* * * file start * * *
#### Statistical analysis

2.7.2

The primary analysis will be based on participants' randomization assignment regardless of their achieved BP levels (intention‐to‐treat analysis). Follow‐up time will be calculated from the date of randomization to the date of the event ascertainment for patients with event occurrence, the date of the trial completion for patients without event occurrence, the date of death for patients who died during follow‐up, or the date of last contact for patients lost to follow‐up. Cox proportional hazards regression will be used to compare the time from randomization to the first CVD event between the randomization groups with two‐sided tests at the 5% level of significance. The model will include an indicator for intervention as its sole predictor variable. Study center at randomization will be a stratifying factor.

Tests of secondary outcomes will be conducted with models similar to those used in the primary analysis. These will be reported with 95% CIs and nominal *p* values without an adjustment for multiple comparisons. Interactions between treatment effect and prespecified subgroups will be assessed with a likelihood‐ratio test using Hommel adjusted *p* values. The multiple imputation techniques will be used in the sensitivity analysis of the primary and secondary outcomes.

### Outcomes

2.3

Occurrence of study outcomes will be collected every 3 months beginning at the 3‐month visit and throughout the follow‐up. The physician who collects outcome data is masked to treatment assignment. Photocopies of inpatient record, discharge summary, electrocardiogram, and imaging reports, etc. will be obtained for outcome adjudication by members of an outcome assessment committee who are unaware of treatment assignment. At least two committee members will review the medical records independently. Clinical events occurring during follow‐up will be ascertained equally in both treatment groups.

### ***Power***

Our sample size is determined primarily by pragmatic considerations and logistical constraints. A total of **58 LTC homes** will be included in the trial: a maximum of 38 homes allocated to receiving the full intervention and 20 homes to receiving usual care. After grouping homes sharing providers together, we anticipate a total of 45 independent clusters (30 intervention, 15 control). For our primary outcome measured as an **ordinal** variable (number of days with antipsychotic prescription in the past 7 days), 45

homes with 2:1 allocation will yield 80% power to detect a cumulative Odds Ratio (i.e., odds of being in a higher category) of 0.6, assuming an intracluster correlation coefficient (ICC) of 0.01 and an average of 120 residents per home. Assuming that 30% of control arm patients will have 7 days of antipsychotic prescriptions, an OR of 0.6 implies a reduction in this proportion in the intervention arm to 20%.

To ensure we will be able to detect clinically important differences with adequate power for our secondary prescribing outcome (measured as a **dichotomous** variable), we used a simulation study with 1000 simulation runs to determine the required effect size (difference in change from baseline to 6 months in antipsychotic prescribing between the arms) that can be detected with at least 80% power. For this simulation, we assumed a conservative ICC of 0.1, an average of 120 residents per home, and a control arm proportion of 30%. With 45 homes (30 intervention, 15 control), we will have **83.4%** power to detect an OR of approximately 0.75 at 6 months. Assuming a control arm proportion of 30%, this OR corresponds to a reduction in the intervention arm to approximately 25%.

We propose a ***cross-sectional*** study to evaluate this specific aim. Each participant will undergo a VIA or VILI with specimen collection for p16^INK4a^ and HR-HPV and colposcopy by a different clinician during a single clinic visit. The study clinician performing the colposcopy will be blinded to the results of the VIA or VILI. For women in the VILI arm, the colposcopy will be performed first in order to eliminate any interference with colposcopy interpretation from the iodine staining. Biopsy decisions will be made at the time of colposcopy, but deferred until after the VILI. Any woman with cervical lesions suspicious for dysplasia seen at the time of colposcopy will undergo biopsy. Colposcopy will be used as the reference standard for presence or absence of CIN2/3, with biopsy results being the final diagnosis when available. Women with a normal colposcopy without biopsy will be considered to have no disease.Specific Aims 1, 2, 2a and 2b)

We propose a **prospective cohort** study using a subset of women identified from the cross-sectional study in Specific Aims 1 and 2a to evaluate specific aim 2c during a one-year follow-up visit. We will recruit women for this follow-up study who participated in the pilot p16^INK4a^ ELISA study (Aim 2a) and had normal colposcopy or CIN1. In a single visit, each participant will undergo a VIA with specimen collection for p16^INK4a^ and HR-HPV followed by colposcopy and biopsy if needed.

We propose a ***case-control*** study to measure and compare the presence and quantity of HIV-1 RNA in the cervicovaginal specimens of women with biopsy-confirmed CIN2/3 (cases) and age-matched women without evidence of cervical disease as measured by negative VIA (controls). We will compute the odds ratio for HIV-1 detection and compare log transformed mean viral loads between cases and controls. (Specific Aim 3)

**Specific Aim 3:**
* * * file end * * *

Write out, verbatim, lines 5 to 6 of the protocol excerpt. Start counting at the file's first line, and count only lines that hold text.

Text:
### Outcomes

2.3